Researchers developed a test that could detect an individual's level of "selfitis," or obsession with taking selfies. Although selfitis was once just a hoax, the current research appears to confirm its existence and quantify just how severe one's case is.

Selfitis: Hoax Or Real?

With various social media platforms for people to work with, selfies are practically everywhere. In 2014, a news story appeared in the Adobo Chronicles claiming that the American Psychiatric Association (APA) confirmed the existence of "selfitis" or the obsessive-compulsive desire to take one's photos to post on social media. In the article, selfitis was described as "a way to make up for the lack of self-esteem and to fill a gap in intimacy."

The article has since been proven to be a hoax, but it fueled an onslaught of research into the subject. Today, selfitis is still not classified as a mental disorder in the Diagnostic and Statistical Manual of Mental Disorders (DSM-5), but researchers of a new study seems to not just confirm its existence, but they also found a way to measure just how severe an individual's case is in the form of their "Selfitis Behavior Scale."

Selfitis Defined

In the 2014 article, selfitis was described as having three levels: borderline, acute, and chronic. In this supposed classifications, individuals with borderline selfitis take three photos a day without posting them on social media, while those with an acute case also take three photos, which they post on social media. The most severe case of the supposed selfitis, chronic selfitis, was defined as an uncontrollable urge to take photos of oneself throughout the day and then posting them on social media at least six times a day.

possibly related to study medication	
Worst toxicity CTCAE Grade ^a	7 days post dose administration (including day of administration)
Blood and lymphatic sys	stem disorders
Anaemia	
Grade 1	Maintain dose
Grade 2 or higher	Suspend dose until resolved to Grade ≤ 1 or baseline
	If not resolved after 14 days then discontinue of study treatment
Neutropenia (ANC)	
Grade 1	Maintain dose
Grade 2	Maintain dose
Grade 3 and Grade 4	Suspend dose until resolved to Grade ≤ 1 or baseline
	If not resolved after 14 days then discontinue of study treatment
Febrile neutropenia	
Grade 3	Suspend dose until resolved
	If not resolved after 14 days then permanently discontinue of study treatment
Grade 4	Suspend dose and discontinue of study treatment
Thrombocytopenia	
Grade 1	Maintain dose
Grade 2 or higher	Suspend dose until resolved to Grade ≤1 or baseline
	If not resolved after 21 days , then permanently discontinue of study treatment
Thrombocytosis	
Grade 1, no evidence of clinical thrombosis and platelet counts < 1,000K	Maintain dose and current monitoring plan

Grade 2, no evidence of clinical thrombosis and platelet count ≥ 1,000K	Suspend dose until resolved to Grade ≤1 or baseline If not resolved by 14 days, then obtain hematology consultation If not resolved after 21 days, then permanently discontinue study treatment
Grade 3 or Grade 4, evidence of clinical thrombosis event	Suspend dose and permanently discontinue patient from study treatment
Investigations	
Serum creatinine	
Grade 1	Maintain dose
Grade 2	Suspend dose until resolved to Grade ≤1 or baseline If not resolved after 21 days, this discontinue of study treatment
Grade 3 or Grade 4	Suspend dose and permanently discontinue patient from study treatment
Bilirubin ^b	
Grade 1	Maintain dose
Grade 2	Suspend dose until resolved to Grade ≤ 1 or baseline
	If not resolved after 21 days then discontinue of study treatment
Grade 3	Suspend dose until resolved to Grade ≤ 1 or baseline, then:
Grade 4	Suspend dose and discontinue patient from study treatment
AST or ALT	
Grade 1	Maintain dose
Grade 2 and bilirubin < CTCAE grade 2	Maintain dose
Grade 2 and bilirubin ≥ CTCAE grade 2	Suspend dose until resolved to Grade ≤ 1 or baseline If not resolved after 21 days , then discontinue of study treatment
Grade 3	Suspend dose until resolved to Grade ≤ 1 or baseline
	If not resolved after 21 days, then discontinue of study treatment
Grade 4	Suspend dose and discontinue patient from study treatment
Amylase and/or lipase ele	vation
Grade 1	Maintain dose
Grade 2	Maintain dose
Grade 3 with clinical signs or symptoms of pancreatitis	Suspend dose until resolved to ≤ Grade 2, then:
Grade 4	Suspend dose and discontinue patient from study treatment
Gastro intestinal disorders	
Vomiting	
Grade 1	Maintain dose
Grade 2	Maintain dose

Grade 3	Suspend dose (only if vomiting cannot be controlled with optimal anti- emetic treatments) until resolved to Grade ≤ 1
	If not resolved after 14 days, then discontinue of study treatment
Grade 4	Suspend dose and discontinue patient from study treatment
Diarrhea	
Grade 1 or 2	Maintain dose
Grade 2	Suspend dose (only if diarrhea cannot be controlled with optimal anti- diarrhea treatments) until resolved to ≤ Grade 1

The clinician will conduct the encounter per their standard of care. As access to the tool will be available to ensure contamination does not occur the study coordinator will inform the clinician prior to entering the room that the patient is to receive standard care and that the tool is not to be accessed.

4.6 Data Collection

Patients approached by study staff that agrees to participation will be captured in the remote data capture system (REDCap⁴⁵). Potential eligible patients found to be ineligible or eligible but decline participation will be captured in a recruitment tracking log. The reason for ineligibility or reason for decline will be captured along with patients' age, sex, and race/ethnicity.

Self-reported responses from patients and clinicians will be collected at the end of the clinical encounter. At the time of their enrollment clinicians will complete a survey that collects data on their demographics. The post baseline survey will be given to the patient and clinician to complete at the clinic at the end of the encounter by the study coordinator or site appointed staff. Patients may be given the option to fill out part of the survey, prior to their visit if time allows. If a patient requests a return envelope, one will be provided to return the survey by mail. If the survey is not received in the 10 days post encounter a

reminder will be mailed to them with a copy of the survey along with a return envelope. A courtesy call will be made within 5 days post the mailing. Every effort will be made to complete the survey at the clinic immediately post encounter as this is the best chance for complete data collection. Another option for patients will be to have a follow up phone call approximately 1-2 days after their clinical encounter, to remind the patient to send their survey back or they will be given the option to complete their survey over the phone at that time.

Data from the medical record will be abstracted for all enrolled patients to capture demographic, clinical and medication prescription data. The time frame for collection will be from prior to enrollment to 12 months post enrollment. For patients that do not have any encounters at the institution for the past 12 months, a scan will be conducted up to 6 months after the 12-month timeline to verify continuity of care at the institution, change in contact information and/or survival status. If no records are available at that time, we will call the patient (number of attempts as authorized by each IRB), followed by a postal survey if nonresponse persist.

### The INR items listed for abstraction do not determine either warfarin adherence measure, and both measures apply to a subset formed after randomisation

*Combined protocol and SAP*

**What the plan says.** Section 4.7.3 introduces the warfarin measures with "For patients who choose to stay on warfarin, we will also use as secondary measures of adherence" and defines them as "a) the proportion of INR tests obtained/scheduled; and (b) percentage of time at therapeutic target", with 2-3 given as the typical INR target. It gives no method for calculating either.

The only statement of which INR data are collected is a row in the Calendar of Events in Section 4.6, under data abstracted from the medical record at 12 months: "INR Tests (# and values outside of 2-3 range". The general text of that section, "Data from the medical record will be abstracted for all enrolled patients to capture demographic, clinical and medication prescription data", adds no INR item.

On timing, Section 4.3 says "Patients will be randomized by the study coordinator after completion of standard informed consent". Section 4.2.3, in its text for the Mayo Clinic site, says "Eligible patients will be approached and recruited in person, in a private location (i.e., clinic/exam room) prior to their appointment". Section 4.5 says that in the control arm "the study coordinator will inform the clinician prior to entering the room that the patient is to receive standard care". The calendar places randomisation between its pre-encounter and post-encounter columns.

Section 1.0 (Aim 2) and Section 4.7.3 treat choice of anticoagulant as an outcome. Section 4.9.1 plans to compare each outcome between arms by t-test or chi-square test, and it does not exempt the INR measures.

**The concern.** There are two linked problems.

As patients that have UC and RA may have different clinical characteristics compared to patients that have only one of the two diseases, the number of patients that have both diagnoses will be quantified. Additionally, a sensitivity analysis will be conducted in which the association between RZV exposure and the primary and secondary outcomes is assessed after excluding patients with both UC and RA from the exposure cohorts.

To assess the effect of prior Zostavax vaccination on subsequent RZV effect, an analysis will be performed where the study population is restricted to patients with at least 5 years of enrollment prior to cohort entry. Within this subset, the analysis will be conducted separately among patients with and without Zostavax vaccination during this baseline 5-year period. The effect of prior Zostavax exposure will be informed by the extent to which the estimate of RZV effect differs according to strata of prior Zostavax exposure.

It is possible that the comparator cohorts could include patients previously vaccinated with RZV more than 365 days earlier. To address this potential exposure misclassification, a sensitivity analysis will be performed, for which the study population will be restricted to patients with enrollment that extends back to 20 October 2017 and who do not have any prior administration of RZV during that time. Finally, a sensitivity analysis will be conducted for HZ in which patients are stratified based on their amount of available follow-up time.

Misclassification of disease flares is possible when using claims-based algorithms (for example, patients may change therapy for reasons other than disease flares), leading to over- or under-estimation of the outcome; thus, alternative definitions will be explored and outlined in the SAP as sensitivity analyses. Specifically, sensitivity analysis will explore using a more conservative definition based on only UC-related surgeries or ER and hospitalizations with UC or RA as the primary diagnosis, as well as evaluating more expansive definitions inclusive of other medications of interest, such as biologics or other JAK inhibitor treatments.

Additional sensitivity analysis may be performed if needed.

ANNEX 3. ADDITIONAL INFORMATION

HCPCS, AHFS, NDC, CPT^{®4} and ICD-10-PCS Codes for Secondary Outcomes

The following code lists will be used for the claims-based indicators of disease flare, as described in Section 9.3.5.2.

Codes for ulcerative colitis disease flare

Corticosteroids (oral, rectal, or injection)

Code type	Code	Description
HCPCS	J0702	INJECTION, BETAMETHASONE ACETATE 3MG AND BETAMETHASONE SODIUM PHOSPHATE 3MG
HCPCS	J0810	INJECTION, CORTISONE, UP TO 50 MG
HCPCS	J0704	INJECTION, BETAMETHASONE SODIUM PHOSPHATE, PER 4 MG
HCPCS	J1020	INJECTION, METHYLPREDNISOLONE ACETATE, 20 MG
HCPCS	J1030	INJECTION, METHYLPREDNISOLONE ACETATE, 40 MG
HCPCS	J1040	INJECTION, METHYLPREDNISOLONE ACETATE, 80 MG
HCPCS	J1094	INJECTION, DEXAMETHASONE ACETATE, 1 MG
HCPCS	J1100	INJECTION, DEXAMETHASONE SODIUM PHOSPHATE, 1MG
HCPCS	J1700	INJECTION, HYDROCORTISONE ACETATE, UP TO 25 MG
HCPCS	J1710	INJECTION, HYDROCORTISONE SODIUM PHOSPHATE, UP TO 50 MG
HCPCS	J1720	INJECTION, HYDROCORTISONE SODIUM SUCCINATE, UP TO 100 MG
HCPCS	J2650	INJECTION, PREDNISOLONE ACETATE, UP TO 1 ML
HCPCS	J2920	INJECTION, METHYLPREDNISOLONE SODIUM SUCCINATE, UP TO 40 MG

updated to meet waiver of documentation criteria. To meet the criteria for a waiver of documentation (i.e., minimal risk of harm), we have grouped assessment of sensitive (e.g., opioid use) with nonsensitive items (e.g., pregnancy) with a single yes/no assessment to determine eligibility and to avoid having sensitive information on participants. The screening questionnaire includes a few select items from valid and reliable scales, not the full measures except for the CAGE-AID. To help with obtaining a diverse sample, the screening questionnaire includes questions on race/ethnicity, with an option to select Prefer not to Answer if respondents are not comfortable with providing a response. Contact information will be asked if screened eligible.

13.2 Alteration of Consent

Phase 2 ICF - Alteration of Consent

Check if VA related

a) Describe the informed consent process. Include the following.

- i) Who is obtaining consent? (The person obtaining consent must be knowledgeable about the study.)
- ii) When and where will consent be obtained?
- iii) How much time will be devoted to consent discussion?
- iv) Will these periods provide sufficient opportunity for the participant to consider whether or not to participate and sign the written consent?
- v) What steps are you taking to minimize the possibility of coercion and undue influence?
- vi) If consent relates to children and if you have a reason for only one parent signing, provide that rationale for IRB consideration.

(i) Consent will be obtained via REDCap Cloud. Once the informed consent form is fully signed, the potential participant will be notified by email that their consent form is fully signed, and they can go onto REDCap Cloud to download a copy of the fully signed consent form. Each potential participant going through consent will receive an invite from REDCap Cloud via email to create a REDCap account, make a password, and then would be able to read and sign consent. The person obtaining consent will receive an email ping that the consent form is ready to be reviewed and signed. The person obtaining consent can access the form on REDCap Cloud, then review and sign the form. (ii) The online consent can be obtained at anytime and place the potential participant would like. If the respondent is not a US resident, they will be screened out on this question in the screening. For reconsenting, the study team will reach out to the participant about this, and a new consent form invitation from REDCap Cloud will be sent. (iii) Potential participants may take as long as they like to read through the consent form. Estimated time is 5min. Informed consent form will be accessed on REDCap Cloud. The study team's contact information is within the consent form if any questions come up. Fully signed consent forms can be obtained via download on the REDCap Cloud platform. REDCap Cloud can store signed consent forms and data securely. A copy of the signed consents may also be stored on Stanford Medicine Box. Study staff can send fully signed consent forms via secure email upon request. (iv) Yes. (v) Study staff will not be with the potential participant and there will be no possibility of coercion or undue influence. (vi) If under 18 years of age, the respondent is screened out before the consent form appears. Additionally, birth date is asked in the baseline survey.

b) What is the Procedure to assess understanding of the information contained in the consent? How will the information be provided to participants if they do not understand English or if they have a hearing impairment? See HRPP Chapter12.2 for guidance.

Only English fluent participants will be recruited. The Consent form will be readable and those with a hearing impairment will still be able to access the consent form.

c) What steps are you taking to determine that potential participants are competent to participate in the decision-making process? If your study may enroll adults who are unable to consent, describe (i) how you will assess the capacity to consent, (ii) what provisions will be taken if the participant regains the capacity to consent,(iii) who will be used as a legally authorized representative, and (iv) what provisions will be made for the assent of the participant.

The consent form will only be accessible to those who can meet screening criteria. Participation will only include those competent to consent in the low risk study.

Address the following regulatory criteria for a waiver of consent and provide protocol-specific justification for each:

There were six motivating factors identified to the act, namely to seek attention, to increase self-confidence, to connect with the environment or create memories, to be socially competitive, to improve mood, and to conform with a social group.

Selfitis Behavior Scale

Over 700 students participated in the second phase of the study, all of whom are from India which has the largest number of Facebook users and the largest number of deaths from dangerous selfie attempts. Of the 700, 400 of them fell into the conditions of the three catagories of selfitis. As a result, researchers were able to essentially confirm the existence of selfitis.

The Selfitis Behavior Scale involves scoring oneself from one to five based on a set of statements, with higher scores indicating a higher likelihood of having selfitis. For instance, two of the 20 statements include "I gain enormous attention by sharing my selfies on social media" and "Taking more selfies improves my mood and makes me feel happy."

"Whilst the story was revealed to be a hoax, it didn't mean that the condition of selfitis didn't exist. We have now appeared to confirm its existence and developed the world's first Selfitis Behaviour Scale to assess the condition," said Dr. Mark Griffiths of Nottingham Trent University, coauthor of the study.

The study with the test is published in the International Journal of Mental Health and Addiction.

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